What you need to know about the Indian election


The election for the lower house of India’s parliament – the Lok Sabha – will take place between 19 April and 4 June, against a backdrop of significant economic growth and rising international stature, but elevated societal and cultural risks.

The ruling Bharatiya Janata Party (BJP) seeks a third consecutive electoral victory alongside its National Democratic Alliance (NDA) allies, and another prime ministerial term for Narendra Modi. BJP’s main opponent is the Indian National Developmental Inclusive Alliance (INDIA), a coalition of opposition parties with the Indian National Congress (INC) at its helm.

Who's in the running? Primary political parties and candidates

Narendra Modi - Bharatiya Janata Party (BJP)

  • Ruled India since 2014 with Narendra Modi as prime minister
  • Favourite to win upcoming election
  • Supporters appreciate its Hindu nationalist policies, and India’s increasing prominence in global politics and strong economic growth over past ten years
  • Opponents criticise it for high unemployment and its support for Hindu nationalism and a reduction in space for dissent
  • Particularly popular in ‘Hindi Belt’ and Gujarat

Rahul Gandhi, Mallikarjun Kharge - Indian National Congress (INC)

  • India’s oldest political party, dating back to British colonial era
  • Fallen out of voters’ favour in recent years owing to perceived nepotism within party and allegations of corruption while in power
  • Seeks to recover lost ground by appealing to secularism amid growing religious communalism

Electoral risks


The primary risks are associated with the election is temporary and minor operational disruption, consistent with previous election periods. Most non-essential businesses are likely to restrict their opening hours or temporarily suspend their operations during voting hours. Heightened security and localised disruption are liable to feature at some polling stations in busier areas. Travel is likely to experience significant disruption during election-related rallies, especially if Prime Minister Modi is expected to be in attendance.

Political violence

India experiences a moderate degree of political violence during election periods, with the likelihood varying across regions, and recent trends indicate that the risk of attacks on politicians and activists has increased. West Bengal state has a history of political violence during elections. While the authorities have deployed additional security to West Bengal ahead of the general election, violence is likely owing to a climate of heightened tension between the ruling All India Trinamool Congress (AITC or TMC) party and the BJP. There is also credible risk of incidents of political violence in Manipur state. Security risks have deteriorated in the state since widespread ethnic unrest started in May 2023. Clashes between rival groups or armed attacks on polling stations, especially outside the Imphal Valley, cannot be ruled out.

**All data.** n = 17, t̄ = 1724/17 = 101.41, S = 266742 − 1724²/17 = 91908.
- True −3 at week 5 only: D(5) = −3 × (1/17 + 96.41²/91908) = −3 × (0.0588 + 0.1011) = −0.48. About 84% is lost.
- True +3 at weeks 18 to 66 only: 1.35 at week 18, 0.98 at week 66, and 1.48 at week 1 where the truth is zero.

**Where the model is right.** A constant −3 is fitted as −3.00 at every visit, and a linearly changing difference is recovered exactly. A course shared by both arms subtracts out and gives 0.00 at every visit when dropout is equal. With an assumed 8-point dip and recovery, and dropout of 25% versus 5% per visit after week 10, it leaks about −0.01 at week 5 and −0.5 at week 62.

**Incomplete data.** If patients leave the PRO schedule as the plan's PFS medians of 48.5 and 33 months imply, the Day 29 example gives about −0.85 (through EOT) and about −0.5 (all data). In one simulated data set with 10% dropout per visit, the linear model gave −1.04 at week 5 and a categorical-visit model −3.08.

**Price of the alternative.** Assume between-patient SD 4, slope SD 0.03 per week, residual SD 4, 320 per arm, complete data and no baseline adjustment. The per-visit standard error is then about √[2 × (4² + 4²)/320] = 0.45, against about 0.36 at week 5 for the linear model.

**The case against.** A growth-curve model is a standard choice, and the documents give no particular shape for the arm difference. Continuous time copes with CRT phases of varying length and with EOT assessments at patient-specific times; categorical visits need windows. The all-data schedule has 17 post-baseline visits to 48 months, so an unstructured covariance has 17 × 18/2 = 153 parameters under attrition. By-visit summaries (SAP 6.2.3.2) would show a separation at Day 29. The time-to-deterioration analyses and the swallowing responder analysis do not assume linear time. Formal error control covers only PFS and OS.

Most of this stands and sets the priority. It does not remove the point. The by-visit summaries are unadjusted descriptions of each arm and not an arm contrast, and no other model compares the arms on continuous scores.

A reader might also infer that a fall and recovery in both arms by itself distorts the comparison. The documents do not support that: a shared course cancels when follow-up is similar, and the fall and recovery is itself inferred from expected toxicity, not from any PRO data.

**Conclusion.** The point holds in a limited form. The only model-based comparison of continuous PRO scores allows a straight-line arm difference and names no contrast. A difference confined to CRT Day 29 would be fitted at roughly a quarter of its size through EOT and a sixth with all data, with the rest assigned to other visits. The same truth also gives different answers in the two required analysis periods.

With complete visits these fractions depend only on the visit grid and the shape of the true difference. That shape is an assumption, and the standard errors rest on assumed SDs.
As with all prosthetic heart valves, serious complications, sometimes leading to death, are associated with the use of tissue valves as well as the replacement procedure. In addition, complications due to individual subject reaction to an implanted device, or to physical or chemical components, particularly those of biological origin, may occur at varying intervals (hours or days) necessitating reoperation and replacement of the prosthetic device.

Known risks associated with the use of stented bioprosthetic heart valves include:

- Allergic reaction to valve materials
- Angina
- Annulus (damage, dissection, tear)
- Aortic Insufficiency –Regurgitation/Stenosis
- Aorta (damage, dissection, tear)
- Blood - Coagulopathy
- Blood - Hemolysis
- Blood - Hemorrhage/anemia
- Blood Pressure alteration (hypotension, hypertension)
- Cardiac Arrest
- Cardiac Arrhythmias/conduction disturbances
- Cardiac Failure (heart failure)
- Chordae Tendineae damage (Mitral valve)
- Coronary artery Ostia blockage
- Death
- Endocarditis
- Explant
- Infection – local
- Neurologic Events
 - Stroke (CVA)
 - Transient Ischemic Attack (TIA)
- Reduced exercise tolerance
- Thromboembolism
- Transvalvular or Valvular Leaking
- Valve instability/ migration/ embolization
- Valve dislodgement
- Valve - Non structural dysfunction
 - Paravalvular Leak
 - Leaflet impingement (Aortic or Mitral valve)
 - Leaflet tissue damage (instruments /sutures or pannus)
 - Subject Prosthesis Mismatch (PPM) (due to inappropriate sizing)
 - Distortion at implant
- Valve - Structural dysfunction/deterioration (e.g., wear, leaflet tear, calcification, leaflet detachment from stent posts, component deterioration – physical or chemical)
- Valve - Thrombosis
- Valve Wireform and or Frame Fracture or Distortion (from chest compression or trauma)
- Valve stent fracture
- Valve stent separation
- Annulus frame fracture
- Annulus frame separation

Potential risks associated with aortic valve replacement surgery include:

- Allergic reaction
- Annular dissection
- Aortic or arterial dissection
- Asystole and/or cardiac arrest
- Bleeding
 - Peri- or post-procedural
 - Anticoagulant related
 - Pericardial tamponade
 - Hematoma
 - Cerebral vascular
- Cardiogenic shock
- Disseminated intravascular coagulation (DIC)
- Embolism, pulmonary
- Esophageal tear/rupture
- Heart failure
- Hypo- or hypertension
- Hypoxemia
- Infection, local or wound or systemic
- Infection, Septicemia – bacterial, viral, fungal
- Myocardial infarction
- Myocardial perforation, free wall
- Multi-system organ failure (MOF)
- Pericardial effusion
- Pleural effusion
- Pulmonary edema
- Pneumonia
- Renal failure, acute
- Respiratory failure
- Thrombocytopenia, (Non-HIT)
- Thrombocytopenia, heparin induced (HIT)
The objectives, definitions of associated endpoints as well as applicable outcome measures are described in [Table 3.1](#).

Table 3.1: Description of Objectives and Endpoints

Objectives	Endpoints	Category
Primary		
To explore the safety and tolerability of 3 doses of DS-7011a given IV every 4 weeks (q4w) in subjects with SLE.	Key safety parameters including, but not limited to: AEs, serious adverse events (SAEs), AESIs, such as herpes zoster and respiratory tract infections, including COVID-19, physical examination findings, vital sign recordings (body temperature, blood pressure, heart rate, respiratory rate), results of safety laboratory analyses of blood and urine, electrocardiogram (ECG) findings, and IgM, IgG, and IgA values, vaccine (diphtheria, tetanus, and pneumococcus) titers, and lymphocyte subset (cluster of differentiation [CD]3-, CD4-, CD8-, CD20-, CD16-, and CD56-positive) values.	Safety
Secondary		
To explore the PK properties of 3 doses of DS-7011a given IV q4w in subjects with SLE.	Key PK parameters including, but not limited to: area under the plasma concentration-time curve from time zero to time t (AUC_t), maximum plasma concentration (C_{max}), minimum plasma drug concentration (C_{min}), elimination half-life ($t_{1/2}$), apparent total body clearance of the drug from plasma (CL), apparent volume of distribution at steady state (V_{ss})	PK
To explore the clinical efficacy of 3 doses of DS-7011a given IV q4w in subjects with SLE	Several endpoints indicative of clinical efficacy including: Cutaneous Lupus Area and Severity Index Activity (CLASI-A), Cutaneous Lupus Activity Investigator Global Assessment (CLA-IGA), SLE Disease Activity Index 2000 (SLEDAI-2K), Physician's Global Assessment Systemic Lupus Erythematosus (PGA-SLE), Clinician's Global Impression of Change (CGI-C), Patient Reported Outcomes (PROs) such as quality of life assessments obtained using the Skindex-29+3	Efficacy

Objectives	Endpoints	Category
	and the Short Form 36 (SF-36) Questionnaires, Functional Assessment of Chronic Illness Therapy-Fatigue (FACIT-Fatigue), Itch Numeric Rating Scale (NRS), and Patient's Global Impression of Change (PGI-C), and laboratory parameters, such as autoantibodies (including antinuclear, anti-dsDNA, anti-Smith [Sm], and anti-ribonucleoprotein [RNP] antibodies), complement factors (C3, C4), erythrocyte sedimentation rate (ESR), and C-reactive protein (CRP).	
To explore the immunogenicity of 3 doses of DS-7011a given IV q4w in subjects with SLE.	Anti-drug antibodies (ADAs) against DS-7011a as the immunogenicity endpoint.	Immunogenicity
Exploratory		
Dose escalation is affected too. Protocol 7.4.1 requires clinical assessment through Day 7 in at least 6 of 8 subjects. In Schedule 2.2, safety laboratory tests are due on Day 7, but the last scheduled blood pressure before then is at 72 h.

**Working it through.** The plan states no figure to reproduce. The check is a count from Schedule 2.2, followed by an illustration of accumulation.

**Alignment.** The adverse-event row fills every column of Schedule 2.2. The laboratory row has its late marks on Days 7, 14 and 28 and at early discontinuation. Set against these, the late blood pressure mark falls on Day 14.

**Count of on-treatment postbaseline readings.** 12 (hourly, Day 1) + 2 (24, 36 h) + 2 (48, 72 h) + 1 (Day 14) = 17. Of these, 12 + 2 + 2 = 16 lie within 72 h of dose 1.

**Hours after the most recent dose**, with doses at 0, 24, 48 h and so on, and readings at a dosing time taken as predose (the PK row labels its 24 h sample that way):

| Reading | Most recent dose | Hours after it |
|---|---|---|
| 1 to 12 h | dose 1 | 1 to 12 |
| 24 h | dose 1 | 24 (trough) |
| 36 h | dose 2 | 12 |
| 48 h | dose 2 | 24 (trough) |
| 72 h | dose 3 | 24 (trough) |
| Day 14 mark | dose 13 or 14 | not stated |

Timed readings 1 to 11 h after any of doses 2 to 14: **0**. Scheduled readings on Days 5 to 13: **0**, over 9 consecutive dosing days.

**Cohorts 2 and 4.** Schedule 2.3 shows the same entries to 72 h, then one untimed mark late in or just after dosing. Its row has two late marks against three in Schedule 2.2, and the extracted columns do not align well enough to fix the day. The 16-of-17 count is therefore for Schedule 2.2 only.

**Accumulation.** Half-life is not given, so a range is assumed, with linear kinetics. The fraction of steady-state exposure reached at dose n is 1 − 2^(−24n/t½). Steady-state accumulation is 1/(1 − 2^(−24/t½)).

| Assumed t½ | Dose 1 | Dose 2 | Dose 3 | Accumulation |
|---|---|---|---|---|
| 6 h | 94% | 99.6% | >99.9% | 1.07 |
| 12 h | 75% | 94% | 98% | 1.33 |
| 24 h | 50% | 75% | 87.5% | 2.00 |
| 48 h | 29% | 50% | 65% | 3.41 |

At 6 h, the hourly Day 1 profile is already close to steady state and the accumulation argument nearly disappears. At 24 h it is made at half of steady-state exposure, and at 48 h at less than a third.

Protests, clashes and unrest

Protests are likely during the election period and are expected to be linked to politics or specific issues. Issue-based protests occur frequently across India and will likely take place during the election period as interest groups attempt to obtain concessions from the government. However, they are not expected to become widespread. Communal tensions have increased during the past twelve months, and associated clashes or riots during the election period cannot be ruled out. Such riots have the potential to involve large numbers of people and spread beyond their immediate vicinity. The authorities tend to attempt to curtail communal riots by temporarily prohibiting public gatherings of four or more people and suspending internet services.


While the law-enforcement agencies (LEAs) have improved domestic counter-terrorism capabilities in recent years, reflected by a reduction in terrorist incidents, the risk of terrorism remains high. Left-wing Naxalites have historically been active during election periods, but recent security force operations have reduced the threat they pose. Traditional Islamist threat actors remain, though their historic state backer, Pakistan, reduced support for anti-India militants after a February 2019 terrorist attack in Jammu and Kashmir resulted in a significant international standoff. The threat posed by Islamic State – Khorasan Province (ISKP), an Islamic State (IS) affiliate, has grown in the 18 months, albeit slowly. ISKP is also known to target individuals linked to elections. While ISKP does not have as strong a presence in India as in Pakistan, the threat the group poses during the election period cannot be ruled out.

Navigating business in the election climate

Unrest as well as societal and cultural risks should be closely monitored in the coming two-to-three months, but the security trend is anticipated to remain stable in the medium term. While the risk of disruption and the potential for violence are elevated, there is an even chance or low likelihood of other risks materialising.


  • Closely monitor election-related developments via local and international media reporting as well as trusted multi-source intelligence advisories such as Healix Sentinel alerts.
  • Inform personnel of voting times and the ongoing election campaign more broadly.
  • Refrain from displaying overt political allegiances.
  • Identify flashpoint locations such as political party offices in case of protest activity.
  • Exercise basic security precautions in the vicinity of flashpoint locations such as campaign rallies and election events. Exit the area at the first sign of unrest.

Ali Hassan
Intelligence Analyst
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